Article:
My Lords, is it not rather disingenuous of the Prime Minister to deny that this meeting took place on the Saturday, when it now appears that it did take place, but on the Friday? Would not the noble Earl agree that, if these briefings were held and a widespread impression was created that tougher policies would continue into phase 3, even though he now says, that this was quite different from what it was intended to convey, then it is a definite matter of urgent public importance within the meaning of Section 1 of the Tribunals of Inquiry (Evidence) Act 1921, and that such an inquiry should be held?
My Lords, I really do not accept—and I have made it absolutely clear that the Government do not accept—that this is a matter for a tribunal of inquiry.
§ LORD SHACKLETON
My Lords, while the entire House admires the noble Earl's skilful defence in this matter, and while not necessarily accepting that a tribunal of inquiry is the appropriate way to proceed, may I ask him would he none the less agree that there is a great deal of public concern and that, notwithstanding the fact that there are certain conventions with regard to unofficial briefings, where consequences such as have flowed 838 from this particular briefing arise there is justifiable public concern? Will he consider whether or not there is some other way, perhaps by a Select Committee or some other process, which would enable us to judge the facts in the light of the evidence of the journalists themselves?
My Lords, I should certainly wish to take careful note of what the noble Lord the Leader of the Opposition has said, but I would suggest to him that there were many factors, other than any meeting between Ministers and journalists, which might or might not have taken place, which could have led to the movement on the Stock Exchange in the week or so following the issue of the White Paper.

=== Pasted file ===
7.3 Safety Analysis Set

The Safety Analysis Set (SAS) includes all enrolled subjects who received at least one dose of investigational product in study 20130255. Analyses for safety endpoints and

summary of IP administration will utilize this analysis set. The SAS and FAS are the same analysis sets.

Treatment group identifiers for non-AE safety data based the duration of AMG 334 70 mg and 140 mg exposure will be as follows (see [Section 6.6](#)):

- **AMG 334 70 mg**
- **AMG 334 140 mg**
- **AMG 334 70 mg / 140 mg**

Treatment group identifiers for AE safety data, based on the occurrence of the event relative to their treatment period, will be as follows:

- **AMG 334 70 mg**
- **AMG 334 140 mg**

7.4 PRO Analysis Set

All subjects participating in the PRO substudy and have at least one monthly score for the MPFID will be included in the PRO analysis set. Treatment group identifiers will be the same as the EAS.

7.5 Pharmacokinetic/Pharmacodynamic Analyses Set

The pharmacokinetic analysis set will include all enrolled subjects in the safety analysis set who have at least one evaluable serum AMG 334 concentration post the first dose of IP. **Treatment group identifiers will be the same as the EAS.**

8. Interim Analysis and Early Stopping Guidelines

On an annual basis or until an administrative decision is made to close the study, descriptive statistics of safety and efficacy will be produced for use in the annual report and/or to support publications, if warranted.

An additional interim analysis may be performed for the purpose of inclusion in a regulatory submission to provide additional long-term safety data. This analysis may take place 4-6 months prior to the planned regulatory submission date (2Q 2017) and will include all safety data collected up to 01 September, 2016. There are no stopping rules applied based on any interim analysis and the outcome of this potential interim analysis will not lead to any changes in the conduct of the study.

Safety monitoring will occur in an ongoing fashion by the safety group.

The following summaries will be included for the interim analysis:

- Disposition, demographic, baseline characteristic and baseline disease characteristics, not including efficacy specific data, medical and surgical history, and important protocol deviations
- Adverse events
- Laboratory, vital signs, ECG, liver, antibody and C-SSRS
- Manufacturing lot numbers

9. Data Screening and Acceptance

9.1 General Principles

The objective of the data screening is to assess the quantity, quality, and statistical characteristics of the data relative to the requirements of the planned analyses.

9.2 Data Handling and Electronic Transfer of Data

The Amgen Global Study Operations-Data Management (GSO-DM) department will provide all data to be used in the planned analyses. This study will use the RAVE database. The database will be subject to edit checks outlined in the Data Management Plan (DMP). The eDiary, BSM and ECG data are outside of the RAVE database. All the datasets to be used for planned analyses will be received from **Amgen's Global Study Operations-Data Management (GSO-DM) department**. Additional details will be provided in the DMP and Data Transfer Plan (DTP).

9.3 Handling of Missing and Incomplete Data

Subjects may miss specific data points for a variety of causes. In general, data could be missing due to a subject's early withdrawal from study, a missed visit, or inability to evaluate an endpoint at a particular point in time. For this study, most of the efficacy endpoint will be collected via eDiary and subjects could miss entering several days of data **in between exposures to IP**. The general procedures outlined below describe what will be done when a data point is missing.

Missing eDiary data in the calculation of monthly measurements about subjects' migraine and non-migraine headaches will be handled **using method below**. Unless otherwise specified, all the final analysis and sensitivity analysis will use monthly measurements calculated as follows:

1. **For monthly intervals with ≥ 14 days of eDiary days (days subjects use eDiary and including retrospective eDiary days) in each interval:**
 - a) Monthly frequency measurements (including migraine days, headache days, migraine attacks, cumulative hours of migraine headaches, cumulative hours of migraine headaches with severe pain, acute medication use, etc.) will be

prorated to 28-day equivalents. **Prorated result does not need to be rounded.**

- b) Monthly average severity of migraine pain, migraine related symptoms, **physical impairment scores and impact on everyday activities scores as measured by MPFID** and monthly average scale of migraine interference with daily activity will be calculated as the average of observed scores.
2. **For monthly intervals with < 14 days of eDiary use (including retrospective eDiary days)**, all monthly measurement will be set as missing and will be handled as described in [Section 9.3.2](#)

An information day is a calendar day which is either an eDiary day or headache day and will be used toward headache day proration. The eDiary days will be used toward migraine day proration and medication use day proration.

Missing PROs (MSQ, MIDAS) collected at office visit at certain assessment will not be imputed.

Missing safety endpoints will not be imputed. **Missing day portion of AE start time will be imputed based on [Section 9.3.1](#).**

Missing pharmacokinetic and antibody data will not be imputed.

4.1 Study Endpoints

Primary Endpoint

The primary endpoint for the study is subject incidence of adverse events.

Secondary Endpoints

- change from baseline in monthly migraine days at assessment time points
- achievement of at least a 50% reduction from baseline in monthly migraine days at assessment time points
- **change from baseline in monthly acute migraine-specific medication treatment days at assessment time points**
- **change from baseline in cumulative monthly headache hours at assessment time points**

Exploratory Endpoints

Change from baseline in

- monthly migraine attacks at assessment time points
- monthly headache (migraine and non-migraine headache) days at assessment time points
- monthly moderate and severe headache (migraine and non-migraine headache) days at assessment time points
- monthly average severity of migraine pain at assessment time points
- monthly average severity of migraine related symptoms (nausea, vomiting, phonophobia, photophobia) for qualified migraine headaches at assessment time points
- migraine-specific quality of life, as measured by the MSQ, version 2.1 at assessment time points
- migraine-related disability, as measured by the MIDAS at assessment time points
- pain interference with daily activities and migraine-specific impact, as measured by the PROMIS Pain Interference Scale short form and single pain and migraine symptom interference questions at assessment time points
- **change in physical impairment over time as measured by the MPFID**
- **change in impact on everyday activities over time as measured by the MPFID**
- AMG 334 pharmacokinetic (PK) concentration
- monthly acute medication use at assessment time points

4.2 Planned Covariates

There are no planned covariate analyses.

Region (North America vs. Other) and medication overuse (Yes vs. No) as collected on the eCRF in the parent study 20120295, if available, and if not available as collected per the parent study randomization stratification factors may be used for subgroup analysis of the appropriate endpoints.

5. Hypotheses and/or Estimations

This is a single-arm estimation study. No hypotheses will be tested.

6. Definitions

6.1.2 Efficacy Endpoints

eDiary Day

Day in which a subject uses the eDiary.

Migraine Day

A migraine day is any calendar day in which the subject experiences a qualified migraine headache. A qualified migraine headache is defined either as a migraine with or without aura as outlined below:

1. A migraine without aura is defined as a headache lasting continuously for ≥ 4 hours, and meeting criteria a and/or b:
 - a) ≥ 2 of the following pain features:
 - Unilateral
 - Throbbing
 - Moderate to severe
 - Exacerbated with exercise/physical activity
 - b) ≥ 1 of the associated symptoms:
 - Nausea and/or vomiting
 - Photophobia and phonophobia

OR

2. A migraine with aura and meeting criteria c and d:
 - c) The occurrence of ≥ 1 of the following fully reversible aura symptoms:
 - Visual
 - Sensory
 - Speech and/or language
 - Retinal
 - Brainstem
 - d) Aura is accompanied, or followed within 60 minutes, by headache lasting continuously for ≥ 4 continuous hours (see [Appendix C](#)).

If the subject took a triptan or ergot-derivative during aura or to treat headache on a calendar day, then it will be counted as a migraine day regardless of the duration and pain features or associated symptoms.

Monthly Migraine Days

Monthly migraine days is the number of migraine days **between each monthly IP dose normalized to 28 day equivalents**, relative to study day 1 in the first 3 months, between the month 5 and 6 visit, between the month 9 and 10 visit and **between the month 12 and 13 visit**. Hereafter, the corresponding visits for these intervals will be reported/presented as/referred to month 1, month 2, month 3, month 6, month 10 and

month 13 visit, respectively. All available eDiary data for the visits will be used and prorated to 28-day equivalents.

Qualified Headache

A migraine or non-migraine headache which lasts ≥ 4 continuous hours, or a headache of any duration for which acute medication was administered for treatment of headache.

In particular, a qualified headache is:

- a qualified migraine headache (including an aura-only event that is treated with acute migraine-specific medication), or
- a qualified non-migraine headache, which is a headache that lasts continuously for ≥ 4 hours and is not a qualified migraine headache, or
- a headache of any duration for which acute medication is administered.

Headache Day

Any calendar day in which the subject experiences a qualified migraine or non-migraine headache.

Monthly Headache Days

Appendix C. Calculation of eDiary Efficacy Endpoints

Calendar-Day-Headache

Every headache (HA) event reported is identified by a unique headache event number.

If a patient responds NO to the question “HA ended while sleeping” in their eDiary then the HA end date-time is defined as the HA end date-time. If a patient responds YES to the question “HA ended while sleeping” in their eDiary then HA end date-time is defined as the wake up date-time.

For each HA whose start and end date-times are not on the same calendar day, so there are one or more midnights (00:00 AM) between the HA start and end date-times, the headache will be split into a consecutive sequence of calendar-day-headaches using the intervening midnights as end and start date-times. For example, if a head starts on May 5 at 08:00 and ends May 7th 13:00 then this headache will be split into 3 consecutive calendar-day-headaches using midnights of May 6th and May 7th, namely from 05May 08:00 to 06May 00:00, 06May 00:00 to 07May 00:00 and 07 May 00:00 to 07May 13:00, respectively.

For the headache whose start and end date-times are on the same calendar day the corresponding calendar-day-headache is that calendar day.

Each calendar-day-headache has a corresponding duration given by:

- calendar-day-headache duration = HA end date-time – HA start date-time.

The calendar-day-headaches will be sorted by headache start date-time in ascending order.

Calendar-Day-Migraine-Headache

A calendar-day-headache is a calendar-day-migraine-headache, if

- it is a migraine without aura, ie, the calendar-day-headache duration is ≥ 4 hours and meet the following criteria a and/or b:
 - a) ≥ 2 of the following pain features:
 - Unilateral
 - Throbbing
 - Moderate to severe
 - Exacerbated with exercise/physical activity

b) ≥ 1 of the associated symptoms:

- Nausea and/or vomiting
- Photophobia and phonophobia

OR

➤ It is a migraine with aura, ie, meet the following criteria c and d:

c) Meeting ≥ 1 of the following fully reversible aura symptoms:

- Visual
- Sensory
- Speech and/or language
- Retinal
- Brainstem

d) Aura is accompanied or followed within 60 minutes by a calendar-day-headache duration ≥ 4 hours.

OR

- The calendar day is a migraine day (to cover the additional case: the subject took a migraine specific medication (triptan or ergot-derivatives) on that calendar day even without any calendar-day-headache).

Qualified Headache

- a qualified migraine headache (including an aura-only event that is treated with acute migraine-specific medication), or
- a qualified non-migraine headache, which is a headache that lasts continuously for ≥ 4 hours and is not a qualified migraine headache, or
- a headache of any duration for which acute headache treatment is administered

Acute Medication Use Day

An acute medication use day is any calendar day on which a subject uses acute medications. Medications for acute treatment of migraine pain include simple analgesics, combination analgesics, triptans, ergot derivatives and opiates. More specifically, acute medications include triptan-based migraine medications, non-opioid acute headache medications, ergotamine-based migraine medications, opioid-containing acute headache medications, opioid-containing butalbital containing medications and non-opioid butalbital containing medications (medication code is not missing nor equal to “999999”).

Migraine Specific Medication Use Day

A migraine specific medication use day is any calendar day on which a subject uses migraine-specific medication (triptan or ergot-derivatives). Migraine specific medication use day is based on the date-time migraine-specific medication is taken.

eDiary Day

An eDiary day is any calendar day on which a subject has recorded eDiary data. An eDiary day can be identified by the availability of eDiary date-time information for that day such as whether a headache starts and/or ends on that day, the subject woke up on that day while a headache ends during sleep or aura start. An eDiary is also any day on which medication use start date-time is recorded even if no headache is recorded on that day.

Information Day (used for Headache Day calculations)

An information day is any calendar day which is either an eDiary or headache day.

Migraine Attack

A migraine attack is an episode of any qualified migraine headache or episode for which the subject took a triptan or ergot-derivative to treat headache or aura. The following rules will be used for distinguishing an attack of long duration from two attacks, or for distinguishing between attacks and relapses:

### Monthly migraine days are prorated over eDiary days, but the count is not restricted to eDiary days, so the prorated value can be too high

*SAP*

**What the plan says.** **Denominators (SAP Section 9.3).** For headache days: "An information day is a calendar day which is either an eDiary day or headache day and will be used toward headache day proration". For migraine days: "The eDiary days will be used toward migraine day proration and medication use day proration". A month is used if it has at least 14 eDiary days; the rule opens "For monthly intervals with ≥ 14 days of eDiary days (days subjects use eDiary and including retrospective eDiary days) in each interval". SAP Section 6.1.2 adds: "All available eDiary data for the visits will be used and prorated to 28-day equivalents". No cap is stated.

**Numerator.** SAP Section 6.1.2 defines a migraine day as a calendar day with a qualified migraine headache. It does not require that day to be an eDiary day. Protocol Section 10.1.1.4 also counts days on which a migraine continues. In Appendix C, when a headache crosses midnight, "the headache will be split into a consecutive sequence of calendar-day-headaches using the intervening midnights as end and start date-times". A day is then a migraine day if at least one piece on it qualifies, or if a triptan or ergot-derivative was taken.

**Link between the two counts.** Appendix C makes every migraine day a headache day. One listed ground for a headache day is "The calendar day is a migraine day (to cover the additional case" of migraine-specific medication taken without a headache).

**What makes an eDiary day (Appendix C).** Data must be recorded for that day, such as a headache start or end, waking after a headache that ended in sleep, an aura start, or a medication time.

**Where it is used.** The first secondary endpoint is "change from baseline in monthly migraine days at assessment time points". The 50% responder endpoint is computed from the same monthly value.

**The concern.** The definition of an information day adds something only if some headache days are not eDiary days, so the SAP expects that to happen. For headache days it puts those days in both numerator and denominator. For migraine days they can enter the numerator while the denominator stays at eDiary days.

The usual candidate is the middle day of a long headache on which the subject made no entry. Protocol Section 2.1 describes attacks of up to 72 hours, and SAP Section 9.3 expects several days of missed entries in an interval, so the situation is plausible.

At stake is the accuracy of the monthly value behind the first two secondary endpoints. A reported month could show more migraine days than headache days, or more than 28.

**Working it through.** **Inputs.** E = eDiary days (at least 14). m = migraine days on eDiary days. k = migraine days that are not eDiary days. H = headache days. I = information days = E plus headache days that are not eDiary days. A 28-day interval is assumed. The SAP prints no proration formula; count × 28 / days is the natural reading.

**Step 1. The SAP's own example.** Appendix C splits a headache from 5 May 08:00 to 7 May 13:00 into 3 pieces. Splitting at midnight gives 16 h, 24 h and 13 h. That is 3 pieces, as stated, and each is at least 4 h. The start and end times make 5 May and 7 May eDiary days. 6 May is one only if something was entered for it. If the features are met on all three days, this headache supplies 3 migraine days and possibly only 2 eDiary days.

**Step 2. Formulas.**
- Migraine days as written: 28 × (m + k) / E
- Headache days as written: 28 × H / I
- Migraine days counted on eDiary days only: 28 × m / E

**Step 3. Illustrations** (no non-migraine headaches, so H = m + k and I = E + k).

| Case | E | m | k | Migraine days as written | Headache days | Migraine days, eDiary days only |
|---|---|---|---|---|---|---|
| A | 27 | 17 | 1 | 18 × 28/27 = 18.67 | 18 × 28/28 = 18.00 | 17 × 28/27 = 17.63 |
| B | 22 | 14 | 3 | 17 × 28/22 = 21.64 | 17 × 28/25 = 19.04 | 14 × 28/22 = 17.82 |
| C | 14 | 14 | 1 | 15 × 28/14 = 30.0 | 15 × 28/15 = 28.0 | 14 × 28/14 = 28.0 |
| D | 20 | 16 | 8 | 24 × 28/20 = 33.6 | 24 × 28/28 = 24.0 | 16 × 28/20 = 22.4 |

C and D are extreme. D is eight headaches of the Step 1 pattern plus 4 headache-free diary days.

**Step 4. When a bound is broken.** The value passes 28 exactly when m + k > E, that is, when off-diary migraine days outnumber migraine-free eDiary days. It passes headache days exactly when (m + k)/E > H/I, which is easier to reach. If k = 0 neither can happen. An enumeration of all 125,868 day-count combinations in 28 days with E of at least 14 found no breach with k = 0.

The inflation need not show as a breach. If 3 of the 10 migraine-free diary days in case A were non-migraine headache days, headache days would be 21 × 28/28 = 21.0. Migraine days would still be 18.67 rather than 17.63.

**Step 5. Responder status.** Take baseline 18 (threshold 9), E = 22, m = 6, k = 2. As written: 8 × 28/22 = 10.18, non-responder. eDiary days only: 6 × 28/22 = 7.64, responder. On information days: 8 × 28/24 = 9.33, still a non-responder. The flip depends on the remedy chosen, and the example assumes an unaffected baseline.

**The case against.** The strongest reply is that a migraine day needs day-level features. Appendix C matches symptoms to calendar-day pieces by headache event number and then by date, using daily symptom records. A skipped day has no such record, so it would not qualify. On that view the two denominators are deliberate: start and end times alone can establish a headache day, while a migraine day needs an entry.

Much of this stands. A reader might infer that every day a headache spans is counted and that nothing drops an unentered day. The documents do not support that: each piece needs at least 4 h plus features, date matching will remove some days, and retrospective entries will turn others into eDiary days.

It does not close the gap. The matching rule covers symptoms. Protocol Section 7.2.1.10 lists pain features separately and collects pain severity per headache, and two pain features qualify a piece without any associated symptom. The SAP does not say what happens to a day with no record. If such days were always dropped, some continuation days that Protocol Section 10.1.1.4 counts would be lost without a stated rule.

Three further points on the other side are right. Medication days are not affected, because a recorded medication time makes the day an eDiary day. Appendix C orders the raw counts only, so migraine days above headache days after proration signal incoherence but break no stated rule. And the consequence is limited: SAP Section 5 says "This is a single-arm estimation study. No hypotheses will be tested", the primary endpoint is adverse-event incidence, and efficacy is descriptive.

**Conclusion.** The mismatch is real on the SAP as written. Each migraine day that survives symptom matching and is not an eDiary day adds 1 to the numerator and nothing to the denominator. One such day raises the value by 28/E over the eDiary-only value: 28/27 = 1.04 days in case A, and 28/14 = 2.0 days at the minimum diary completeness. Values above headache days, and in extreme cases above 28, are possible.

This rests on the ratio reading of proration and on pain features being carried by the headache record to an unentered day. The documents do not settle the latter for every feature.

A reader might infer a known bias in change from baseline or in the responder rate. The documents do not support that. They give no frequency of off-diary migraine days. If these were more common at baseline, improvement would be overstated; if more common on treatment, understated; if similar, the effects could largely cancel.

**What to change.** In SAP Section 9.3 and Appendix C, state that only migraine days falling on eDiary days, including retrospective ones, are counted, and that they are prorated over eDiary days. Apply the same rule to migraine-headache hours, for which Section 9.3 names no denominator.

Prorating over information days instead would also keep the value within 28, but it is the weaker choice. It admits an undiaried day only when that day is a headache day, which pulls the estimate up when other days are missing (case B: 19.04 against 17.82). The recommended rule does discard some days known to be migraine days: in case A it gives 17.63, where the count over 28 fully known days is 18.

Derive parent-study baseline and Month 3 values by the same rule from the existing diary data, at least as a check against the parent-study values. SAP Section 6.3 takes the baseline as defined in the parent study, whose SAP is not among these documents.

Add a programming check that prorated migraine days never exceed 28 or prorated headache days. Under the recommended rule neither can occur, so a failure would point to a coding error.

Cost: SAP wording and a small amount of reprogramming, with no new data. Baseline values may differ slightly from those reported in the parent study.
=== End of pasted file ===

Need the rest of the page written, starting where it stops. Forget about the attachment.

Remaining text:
§ LORD HALE
My Lords, would the noble Earl take the opportunity to say—and I think it is an opportune moment—that the Tribunals of Inquiry (Evidence) Act 1921 will never be used again; or, at any rate, not until the recommendations of the Salmon Commission have been fully implemented?
My Lords, I think I can take this opportunity to say that these recommendations have been receiving the careful attention of Her Majesty's Government, and that this House, as indeed Parliament as a whole, will soon be acquainted with the results of that consideration.
§ LORD LEATHERLAND
My Lords, may I ask the noble Earl—and I do so as one who wants to preserve the conventions of the Lobby, because I was a Lobby correspondent in the other place myself fifty years ago—whether, if he will not agree to a committee of inquiry or a tribunal, he will arrange for a transcript of the relevant part of the proceedings to be put in the Library of this House?
My Lords, I should have thought that, as a former member of this distinguished assembly of Lobby correspondents, the noble Lord would be the first to agree that nothing could be more in breach of the normal conventions than that.
§ LORD LEATHERLAND
But, my Lords, have not the consequences of this particular incident been so damaging to the national economy that special measures are necessary?
My Lords, without getting into a long debate—and we are going very shortly to have a debate on the White Paper—I have suggested that there are a great many contributory factors which could have caused the movement of share prices on the Stock Exchange.
§ LORD LEATHERLAND
My Lords, who are we to believe—the Minister, who says one thing, or the group of Lobby correspondents who unanimously say the other?
My Lords, may I ask my noble friend whether there is any other occasion on which a 10 per cent. fall on the Stock Exchange has been greeted with such consternation by the Labour Opposition?
My Lords, I have been greatly touched by the solicitude which the noble Lord, Lord Wigg, has shown for the Stock Exchange on this matter.